Australia now has its own grand mosque: a brief history of how these buildings fold into the urban landscape
A referee’s whistle pierces the air. A player dribbles a ball across a court; goal! Cheers erupt.
These are the familiar sounds of Australian life. Children squeal with laughter. The barbecue sizzles. The muezzin calls the faithful to prayer.
Opened in 2022, Melbourne’s Grand Mosque and the Werribee Islamic Centre offer a host of facilities that connect with the multicultural community of Tarneit, 25 kilometres west of Melbourne’s CBD.
Grand mosques mark the urban space of major historical cities such as Mecca, Medina, Cordoba and Tunis. More recently, these buildings have been built in cities like Algiers and Abu Dhabi.
The notion of a “grand mosque” has been shaped by the location of the mosque, its scale and its historical importance.
But what makes a grand mosque “grand”?
Building the grand mosques
Historically, ruling and social elites such as religious leaders, monarchs, princes and princesses financed and built mosques for their communities.
This charitable act was an important legacy, and mosques were also a reflection of the powers of dynasties.
There was great community involvement with the mosque, primarily through attending daily prayers. But mosques also provided civic, educational and cultural spaces to provide for extensive community involvement. These buildings were intellectual, scientific and literary centres, playing a crucial role in Arab-Islamic civilisation.
The idea of a “civic mosque” dates back to the early days of Islamic civilisation, with universities attached to mosques, such as the University of al-Qarawiyyin in Fez, Morocco.
The most famous mosque in the world is the Great Mosque of Mecca, or the al-Masjid al-Ḥarām. Located in Saudi Arabia and first built in 638 AD, it can be called a grand mosque because of its historical significance, its capacity of 2.5 million and the way it intersects with the global Muslim community.
The Sheikh Zayed Grand Mosque in Abu Dhabi is a centre of science and knowledge which can accommodate 40,000 worshippers. The largest mosque in the UAE, its design includes references from Pakistani, Egyptian, Moorish, Arab and Indo-Islamic architecture.
Completed in 2019, Djamaa El Djazair in Algiers, Algeria, is the third-largest mosque in the world, with a capacity of 120,000 worshippers.
A “grand mosque” doesn’t need to have a capacity in the tens of thousands. With a capacity of 1,000 worshippers, the Grande Mosquee de Paris is the largest in France and the third-largest in Europe.
Constructed in the 1920s, the mosque’s unique architecture and the provision of social and communal spaces all testify to the important role Islam plays in the diversity of Paris.
Through a combination of scale and architectural design, these grand mosques make their mark in the urban landscape.
Read more: French row over mosque isn't simply about state financing – it runs deep into Islamophobia and French secularism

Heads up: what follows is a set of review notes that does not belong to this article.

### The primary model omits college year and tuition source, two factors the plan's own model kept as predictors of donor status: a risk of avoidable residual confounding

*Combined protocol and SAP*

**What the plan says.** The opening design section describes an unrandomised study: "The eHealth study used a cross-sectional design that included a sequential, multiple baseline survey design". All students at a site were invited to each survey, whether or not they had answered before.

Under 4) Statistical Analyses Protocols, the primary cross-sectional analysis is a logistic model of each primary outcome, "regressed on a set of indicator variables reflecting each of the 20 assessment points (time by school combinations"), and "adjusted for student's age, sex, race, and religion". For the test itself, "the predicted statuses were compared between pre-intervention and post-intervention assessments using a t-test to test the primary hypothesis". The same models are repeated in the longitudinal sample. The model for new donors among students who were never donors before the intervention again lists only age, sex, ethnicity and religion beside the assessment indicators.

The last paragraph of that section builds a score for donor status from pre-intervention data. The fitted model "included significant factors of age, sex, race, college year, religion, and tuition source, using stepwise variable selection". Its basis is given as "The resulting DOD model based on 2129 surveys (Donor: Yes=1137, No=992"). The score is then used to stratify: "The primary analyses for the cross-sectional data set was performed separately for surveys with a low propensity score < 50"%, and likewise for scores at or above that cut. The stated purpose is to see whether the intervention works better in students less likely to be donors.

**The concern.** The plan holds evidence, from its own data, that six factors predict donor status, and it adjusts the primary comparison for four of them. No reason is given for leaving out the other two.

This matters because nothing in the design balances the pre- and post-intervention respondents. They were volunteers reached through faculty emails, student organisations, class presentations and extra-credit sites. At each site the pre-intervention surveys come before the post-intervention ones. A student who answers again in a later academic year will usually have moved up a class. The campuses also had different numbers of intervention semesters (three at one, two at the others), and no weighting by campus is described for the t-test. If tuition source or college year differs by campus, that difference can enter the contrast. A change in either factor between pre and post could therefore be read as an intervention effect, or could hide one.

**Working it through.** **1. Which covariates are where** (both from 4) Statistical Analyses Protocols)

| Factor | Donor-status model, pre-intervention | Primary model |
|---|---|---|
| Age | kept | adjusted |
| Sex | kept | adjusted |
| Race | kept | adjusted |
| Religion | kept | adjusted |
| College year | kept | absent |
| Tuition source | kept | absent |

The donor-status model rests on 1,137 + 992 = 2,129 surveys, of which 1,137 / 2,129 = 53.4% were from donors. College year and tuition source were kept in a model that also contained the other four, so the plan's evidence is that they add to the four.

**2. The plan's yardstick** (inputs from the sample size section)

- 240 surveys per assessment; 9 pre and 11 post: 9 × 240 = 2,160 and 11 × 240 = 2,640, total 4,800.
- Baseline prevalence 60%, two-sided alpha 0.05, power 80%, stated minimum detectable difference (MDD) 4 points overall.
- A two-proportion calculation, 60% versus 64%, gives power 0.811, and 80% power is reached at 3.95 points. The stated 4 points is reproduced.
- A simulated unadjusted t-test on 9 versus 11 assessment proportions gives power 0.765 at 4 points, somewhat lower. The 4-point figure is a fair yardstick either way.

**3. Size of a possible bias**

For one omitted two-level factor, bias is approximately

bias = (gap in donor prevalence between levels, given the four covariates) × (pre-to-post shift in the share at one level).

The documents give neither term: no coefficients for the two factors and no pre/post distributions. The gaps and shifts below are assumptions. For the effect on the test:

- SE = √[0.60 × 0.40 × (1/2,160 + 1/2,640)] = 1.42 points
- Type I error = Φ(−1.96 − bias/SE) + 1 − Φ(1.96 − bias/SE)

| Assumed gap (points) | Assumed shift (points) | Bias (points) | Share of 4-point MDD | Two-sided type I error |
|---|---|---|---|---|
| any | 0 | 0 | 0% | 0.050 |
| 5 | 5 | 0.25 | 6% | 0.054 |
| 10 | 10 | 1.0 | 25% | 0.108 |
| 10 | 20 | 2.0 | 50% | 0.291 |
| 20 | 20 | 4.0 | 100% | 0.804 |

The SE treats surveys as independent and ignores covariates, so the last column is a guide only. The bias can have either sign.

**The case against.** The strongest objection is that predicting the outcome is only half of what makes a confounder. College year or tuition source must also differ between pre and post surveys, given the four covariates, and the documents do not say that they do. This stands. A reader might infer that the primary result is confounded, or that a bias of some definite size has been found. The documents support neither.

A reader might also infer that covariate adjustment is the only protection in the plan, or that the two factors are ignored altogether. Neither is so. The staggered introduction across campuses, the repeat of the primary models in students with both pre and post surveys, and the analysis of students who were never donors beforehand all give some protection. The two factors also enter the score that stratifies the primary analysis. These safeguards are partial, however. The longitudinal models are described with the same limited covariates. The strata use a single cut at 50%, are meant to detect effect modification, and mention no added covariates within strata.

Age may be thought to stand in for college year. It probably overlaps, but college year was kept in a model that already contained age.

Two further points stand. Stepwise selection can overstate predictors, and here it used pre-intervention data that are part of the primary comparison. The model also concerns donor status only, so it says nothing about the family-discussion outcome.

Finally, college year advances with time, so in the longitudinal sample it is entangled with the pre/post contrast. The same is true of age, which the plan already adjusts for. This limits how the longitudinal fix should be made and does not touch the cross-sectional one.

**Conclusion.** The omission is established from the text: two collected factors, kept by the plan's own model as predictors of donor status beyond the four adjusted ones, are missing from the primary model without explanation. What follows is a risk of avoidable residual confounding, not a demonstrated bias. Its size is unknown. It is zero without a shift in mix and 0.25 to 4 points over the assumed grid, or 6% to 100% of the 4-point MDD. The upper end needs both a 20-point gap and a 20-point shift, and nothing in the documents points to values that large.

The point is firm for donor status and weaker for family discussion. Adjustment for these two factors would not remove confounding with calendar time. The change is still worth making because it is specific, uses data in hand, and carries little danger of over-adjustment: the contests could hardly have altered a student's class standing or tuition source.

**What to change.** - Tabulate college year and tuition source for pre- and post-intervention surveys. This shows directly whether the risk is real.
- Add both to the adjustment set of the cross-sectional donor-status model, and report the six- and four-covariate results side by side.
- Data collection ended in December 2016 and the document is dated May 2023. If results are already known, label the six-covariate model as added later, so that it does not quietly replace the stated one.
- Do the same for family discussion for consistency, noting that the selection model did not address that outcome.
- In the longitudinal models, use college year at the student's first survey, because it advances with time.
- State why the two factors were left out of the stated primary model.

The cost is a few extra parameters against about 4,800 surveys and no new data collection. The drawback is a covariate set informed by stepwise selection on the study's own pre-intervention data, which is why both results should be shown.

An Australian grand mosque
The first contact of Muslims with Australia dates back to the 18th century, when Macassan fishermen travelled to the Kimberley region and Arnhem Land to collect sea cucumbers.
Muslims began to settle in Australia from the 1860s, largely working as cameleers and pearlers. The first mosque in Australia was completed in 1882 in Maree, 600 kilometres north of Adelaide. Since then, mosques have been built in cities, towns and suburbs throughout Australia.
Now, Australia has its own grand mosque.
Melbourne’s Grand Mosque opened its doors last year.
Planning, fundraising and building by the community are pillars of the new design processes and identity of mosques in Australia. The prayer hall can fit 2,000 worshippers. The building also includes a sporting centre, a community hall and a childcare centre.
Built for A$8.5 million, the community raised the funds to realise their vision over a period of ten years. The community wanted to make a grand architectural statement which would meet the spiritual and social needs of Australia’s Muslim community.
Eventually the complex will incorporate a library, sports facilities, childcare, educational spaces and hospitality.
Architecturally, the mosque respects traditions of a central dome above the prayer hall, bringing light into the most sacred space. However, the dome is smaller than in traditional mosques and is set back into the building, allowing it to not dominate the streetscape.
This allows the building to play a social role in a suburb where there are multiple religious groups of similar size.
A mosque for the community
The “grand mosque” is not just about the scale of architectural features – the minarets, arches and calligraphy.
The grand mosque of today is about community: their involvement in the design processes and its openness as a hub for diverse communities of the 21st century.
Grand mosques have long punctuated the urban space in major cities. Today, the realisation of a grand mosque such as the one in Melbourne transforms the idea of “grand” to a level of social interaction and community aspirations.
Read more: Graffiti, arson, death threats: new research finds widespread violence against Australian mosques
This article is republished from The Conversation is the world's leading publisher of research-based news and analysis. A unique collaboration between academics and journalists. It was written by: Majdi Faleh, Nottingham Trent University; Dijana Alic, UNSW Sydney, and Md Mizanur Rashid, Deakin University.
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Majdi Faleh receives funding from Australian Research Council. Special Research Initiatives - Grant ID: SR200200989
Dijana Alic receives funding from Australian Research Council. Special Research Initiatives - Grant ID: SR200200989
Md Mizanur Rashid receives funding from Australian Research Council. Special Research Initiatives - Grant ID: SR200200989